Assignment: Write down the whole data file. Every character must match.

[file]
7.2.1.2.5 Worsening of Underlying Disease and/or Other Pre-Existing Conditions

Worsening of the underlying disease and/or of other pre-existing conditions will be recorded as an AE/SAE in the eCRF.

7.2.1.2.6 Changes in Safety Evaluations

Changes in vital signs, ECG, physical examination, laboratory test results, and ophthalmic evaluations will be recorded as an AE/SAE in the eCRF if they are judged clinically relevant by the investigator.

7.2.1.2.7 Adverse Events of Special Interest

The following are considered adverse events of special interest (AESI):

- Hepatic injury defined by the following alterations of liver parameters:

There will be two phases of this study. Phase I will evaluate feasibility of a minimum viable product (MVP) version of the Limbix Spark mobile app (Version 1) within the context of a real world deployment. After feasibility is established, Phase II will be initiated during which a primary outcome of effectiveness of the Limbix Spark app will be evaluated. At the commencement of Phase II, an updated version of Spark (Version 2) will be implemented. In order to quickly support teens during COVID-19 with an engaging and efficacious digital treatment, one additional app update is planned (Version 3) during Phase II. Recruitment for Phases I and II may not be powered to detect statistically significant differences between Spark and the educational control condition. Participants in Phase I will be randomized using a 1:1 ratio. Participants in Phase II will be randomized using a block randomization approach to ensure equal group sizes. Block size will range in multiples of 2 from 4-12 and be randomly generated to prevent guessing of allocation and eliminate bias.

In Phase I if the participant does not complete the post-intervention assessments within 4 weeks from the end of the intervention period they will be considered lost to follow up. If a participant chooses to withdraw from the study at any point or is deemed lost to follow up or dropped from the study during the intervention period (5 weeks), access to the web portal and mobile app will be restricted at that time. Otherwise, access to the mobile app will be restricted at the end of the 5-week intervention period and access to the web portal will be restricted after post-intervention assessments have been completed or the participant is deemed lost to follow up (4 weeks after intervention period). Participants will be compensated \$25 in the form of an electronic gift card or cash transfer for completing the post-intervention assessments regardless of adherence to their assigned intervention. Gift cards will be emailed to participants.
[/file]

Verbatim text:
7.2.1.2.5 Worsening of Underlying Disease and/or Other Pre-Existing Conditions

Worsening of the underlying disease and/or of other pre-existing conditions will be recorded as an AE/SAE in the eCRF.

7.2.1.2.6 Changes in Safety Evaluations

Changes in vital signs, ECG, physical examination, laboratory test results, and ophthalmic evaluations will be recorded as an AE/SAE in the eCRF if they are judged clinically relevant by the investigator.

7.2.1.2.7 Adverse Events of Special Interest

The following are considered adverse events of special interest (AESI):

- Hepatic injury defined by the following alterations of liver parameters:

There will be two phases of this study. Phase I will evaluate feasibility of a minimum viable product (MVP) version of the Limbix Spark mobile app (Version 1) within the context of a real world deployment. After feasibility is established, Phase II will be initiated during which a primary outcome of effectiveness of the Limbix Spark app will be evaluated. At the commencement of Phase II, an updated version of Spark (Version 2) will be implemented. In order to quickly support teens during COVID-19 with an engaging and efficacious digital treatment, one additional app update is planned (Version 3) during Phase II. Recruitment for Phases I and II may not be powered to detect statistically significant differences between Spark and the educational control condition. Participants in Phase I will be randomized using a 1:1 ratio. Participants in Phase II will be randomized using a block randomization approach to ensure equal group sizes. Block size will range in multiples of 2 from 4-12 and be randomly generated to prevent guessing of allocation and eliminate bias.

In Phase I if the participant does not complete the post-intervention assessments within 4 weeks from the end of the intervention period they will be considered lost to follow up. If a participant chooses to withdraw from the study at any point or is deemed lost to follow up or dropped from the study during the intervention period (5 weeks), access to the web portal and mobile app will be restricted at that time. Otherwise, access to the mobile app will be restricted at the end of the 5-week intervention period and access to the web portal will be restricted after post-intervention assessments have been completed or the participant is deemed lost to follow up (4 weeks after intervention period). Participants will be compensated \$25 in the form of an electronic gift card or cash transfer for completing the post-intervention assessments regardless of adherence to their assigned intervention. Gift cards will be emailed to participants.